The prevalence of mental illness is alarmingly high in this population-based sample of food insecure Canadians. These findings suggest that government and community-based programming aimed at strengthening food security should integrate supports for mental illness in this population.
PubMed ID
23064395 View in PubMed
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Perception of human-derived risk influences choice at top of the food chain.

https://arctichealth.org/en/permalink/ahliterature257212
Source
PLoS One. 2013;8(12):e82738
Publication Type
Article
Date
2013
Author
Bogdan Cristescu
Gordon B Stenhouse
Mark S Boyce
Author Affiliation
Department of Biological Sciences, University of Alberta, Edmonton, Alberta, Canada.
Source
PLoS One. 2013;8(12):e82738
Date
2013
Language
English
Publication Type
Article
Keywords
Alberta
Animals
Behavior, Animal - physiology
Choice Behavior
Ecosystem
Female
Food chain
Humans
Male
Ursidae
Abstract
On human-used landscapes, animal behavior is a trade-off between maximizing fitness and minimizing human-derived risk. Understanding risk perception in wildlife can allow mitigation of anthropogenic risk, with benefits to long-term animal fitness. Areas where animals choose to rest should minimize risk from predators, which for large carnivores typically equate to humans. We hypothesize that high human activity leads to selection for habitat security, whereas low activity enables trading security for forage. We investigated selection of resting (bedding) sites by GPS radiocollared adult grizzly bears (n = 10) in a low density population on a multiple-use landscape in Canada. We compared security and foods at resting and random locations while accounting for land use, season, and time of day. On reclaimed mines with low human access, bears selected high horizontal cover far from trails, but did not avoid open (herbaceous) areas, resting primarily at night. In protected areas bears also bedded at night, in areas with berry shrubs and Hedysarum spp., with horizontal cover selected in the summer, during high human access. On public lands with substantial human recreation, bears bedded at day, selected resting sites with high horizontal cover in the summer and habitat edges, with bedding associated with herbaceous foods. These spatial and temporal patterns of selection suggest that bears perceive human-related risk differentially in relation to human activity level, season and time of day, and employ a security-food trade-off strategy. Although grizzly bears are presently not hunted in Alberta, their perceived risks associated with humans influence resting-site selection.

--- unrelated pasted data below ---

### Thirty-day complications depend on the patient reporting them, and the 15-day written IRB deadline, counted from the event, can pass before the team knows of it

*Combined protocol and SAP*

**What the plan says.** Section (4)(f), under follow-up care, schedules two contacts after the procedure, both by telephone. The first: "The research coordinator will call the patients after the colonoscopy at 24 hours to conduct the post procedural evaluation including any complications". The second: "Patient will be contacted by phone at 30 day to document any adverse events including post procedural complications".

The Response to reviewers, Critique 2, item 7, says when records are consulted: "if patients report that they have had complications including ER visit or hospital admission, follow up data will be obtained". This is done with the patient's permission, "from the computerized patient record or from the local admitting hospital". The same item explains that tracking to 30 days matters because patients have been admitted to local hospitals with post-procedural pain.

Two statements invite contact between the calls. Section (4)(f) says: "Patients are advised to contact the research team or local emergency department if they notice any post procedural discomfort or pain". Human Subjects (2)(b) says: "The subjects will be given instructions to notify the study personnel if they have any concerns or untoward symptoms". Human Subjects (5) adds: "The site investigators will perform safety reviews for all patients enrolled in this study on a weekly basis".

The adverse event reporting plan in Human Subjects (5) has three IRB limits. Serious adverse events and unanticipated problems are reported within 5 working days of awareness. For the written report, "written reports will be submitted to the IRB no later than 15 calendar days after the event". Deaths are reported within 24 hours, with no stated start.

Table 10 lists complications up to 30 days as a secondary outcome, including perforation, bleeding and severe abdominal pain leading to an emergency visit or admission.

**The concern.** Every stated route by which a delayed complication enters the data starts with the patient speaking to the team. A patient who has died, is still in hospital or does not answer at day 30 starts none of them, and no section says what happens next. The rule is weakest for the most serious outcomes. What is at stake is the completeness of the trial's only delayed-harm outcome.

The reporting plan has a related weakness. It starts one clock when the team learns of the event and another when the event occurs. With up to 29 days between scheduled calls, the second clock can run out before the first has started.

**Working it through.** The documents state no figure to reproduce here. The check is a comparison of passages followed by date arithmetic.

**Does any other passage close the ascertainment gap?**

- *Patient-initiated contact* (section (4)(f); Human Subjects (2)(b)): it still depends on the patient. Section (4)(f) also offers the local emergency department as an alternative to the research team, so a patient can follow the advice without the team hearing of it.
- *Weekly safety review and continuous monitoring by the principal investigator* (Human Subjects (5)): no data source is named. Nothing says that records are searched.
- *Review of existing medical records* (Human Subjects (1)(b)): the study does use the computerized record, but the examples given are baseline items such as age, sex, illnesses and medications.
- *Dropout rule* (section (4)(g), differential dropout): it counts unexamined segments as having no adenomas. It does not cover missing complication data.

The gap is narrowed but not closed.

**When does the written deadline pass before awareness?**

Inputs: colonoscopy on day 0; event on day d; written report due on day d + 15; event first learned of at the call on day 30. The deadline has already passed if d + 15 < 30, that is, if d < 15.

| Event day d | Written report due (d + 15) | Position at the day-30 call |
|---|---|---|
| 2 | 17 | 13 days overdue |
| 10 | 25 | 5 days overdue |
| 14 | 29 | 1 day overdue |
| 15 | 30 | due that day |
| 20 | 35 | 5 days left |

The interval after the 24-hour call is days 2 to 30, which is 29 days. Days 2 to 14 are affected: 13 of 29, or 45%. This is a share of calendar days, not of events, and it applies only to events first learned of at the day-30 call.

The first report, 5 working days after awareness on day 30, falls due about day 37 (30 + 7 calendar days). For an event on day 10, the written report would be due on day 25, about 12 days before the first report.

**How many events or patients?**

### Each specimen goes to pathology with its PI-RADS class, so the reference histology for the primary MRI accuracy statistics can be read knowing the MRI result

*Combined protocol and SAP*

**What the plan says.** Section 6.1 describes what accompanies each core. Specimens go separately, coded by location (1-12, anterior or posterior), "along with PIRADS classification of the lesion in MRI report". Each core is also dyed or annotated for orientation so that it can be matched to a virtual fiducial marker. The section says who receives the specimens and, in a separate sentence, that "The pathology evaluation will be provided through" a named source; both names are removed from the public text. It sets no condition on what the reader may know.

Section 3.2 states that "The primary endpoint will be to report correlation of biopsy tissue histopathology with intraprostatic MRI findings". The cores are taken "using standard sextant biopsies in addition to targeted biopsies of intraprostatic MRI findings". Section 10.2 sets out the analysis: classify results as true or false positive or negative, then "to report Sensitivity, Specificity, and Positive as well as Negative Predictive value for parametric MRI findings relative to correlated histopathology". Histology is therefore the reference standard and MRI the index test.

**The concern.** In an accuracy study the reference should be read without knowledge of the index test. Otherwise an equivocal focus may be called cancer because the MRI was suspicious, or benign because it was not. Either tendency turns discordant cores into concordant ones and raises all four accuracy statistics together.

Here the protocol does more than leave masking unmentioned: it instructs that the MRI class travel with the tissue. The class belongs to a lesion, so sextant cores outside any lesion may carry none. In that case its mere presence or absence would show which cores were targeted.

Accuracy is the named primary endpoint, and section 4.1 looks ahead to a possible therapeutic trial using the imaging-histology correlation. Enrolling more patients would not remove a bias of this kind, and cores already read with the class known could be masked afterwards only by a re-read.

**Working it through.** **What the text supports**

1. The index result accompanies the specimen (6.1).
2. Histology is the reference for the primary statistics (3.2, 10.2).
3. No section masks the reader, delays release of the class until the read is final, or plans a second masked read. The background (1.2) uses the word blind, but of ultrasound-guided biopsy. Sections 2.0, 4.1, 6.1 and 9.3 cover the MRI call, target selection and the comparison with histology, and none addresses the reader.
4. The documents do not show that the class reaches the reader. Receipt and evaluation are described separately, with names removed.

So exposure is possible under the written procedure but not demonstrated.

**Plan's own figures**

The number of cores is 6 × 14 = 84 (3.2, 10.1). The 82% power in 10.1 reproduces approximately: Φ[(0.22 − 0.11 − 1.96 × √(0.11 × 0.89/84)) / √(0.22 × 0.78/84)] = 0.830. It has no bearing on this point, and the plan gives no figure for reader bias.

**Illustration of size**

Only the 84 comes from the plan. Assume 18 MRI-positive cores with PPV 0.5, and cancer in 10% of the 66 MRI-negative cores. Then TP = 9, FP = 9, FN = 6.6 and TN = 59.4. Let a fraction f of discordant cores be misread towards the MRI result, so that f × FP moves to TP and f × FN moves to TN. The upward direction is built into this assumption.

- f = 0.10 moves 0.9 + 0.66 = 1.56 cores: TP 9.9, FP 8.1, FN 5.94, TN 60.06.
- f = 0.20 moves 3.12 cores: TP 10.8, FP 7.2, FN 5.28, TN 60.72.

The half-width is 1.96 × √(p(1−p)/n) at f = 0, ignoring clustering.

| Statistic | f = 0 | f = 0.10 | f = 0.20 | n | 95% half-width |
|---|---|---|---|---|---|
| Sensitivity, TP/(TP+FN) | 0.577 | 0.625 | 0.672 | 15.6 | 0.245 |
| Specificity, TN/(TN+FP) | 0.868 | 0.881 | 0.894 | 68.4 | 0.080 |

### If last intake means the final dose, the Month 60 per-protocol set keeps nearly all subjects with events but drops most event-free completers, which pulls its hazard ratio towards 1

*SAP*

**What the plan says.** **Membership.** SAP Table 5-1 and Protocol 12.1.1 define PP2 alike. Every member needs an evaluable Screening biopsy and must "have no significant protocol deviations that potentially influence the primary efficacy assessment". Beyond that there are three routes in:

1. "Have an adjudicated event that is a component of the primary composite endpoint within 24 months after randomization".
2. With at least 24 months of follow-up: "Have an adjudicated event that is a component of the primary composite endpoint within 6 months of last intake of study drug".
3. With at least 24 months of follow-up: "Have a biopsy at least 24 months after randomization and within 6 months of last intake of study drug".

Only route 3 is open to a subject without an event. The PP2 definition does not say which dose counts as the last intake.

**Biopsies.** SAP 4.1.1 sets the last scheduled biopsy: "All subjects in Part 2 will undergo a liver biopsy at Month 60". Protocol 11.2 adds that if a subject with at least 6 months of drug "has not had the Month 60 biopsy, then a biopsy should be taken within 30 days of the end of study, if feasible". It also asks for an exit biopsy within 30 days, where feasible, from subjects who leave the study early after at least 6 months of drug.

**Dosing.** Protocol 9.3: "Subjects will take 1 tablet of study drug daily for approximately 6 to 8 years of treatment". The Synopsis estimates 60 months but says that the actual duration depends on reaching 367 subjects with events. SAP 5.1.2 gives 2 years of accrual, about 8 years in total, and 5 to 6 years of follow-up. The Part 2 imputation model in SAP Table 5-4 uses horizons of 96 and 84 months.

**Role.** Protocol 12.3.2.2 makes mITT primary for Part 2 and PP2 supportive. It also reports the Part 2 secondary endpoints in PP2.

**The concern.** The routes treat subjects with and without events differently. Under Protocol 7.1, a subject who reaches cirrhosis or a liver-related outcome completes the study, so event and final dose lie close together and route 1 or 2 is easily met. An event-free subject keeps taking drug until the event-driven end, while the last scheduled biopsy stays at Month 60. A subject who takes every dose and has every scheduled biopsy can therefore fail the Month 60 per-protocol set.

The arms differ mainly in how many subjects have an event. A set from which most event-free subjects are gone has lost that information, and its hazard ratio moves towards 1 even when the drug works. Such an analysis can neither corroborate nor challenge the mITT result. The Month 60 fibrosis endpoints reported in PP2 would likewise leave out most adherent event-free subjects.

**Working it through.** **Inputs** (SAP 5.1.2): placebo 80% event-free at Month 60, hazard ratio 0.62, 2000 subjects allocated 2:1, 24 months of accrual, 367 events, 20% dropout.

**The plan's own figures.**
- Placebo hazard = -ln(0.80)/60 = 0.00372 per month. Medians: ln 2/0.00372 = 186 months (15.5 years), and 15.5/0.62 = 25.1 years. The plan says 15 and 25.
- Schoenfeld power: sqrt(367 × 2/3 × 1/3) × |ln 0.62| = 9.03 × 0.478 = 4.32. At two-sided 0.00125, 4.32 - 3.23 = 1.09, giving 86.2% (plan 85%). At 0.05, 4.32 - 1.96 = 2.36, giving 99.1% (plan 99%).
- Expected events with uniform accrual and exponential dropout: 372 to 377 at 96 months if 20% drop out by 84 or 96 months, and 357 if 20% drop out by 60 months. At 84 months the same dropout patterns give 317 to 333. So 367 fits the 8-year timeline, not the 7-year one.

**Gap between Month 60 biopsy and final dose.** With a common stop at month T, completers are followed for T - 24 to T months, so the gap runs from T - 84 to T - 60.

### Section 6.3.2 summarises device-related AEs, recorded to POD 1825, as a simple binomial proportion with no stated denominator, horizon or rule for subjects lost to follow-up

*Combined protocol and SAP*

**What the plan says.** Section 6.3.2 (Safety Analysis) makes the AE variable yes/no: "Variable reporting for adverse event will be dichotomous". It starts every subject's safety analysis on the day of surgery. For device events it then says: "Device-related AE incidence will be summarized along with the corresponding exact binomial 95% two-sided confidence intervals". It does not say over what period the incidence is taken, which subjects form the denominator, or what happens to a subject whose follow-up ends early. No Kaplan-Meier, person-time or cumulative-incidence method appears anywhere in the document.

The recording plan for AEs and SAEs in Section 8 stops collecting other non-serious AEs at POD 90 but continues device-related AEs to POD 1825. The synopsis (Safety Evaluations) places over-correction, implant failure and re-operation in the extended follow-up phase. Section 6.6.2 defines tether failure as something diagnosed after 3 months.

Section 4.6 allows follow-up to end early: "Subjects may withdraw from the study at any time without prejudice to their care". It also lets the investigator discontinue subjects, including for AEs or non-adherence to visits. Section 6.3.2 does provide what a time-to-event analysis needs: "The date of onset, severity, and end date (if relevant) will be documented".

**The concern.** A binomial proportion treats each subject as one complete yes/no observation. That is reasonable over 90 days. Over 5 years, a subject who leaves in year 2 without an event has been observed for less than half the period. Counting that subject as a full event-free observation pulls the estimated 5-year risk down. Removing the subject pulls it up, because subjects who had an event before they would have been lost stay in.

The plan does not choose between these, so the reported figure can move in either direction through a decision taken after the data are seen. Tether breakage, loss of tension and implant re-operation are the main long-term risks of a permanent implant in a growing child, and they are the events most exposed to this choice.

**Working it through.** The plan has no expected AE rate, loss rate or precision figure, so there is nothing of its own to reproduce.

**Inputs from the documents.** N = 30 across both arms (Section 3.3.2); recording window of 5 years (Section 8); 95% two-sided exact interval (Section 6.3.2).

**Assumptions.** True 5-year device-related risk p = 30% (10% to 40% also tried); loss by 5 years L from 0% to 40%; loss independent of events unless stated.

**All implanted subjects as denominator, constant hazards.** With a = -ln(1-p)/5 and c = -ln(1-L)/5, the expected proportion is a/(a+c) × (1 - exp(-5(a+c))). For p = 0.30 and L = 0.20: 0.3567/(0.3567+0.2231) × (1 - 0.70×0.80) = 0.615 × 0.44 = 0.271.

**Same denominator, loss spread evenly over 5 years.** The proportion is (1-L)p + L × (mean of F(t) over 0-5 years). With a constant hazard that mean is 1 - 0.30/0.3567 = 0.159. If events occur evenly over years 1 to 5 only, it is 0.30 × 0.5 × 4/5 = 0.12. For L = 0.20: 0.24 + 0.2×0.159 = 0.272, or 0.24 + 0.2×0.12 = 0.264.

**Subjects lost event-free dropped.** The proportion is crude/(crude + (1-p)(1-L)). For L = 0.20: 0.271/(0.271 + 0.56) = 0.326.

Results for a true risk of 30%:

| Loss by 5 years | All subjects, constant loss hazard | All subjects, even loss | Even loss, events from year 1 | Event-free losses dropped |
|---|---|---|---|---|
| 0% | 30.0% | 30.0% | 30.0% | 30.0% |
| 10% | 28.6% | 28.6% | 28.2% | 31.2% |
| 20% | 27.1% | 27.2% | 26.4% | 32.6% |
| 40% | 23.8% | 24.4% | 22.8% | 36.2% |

Notes
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Cites: Proc Biol Sci. 2005 Dec 22;272(1581):2627-3416321785
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Cites: PLoS One. 2012;7(2):e3169922363710
Cites: PLoS One. 2010;5(8):e1195420694139
Cites: Oecologia. 2011 May;166(1):59-6721298447
Cites: Trends Ecol Evol. 2007 Aug;22(8):394-40017590476
PubMed ID
24367549 View in PubMed
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Barriers and supports for healthy eating and physical activity for First Nation youths in northern Canada.

https://arctichealth.org/en/permalink/ahliterature82158
Source
Int J Circumpolar Health. 2006 Apr;65(2):148-61
Publication Type
Article
Date
Apr-2006
Author
Skinner Kelly
Hanning Rhona M
Tsuji Leonard J S
Author Affiliation
Department of Health Studies and Gerontology, University of Waterloo, Ontario, Canada.
Source
Int J Circumpolar Health. 2006 Apr;65(2):148-61
Date
Apr-2006
Language
English
Publication Type
Article
Keywords
Adolescent
Adult
Arctic Regions
Canada
Child
Diet - economics - psychology
Female
Health Behavior
Humans
Inuits
Male
Middle Aged
Motor Activity
Rural Population
Abstract
OBJECTIVES: To investigate barriers and supports for healthy eating and physical activity in youths in a remote sub-arctic community, Fort Albany First Nation, Ontario, Canada. STUDY DESIGN: A qualitative multi-method participatory approach. METHODS: The study included a purposive convenience sample of two adult (n = 22) and three youths (n = 30; students in grades 6 to 8) focus groups, unstructured one-on-one interviews with adult key informants (n = 7), and a scan of the community environment. Data were coded and analysed by hand and using NVivo software. Hurricane thinking and concept mapping were used to illustrate findings and relationships between concepts. RESULTS: Dominant emerging themes included empowerment, trust, resources, barriers and opportunities, while major sub-themes included food security, cost, accessibility/availability, capacity building, community support, programs/training and the school snack/breakfast program. CONCLUSIONS: Numerous barriers to healthy nutrition and physical activity exist in this community and are possibly similar in other remote communities. Empowerment is a core issue that should be considered in the design of public health interventions for First Nations youths in remote sub-arctic communities.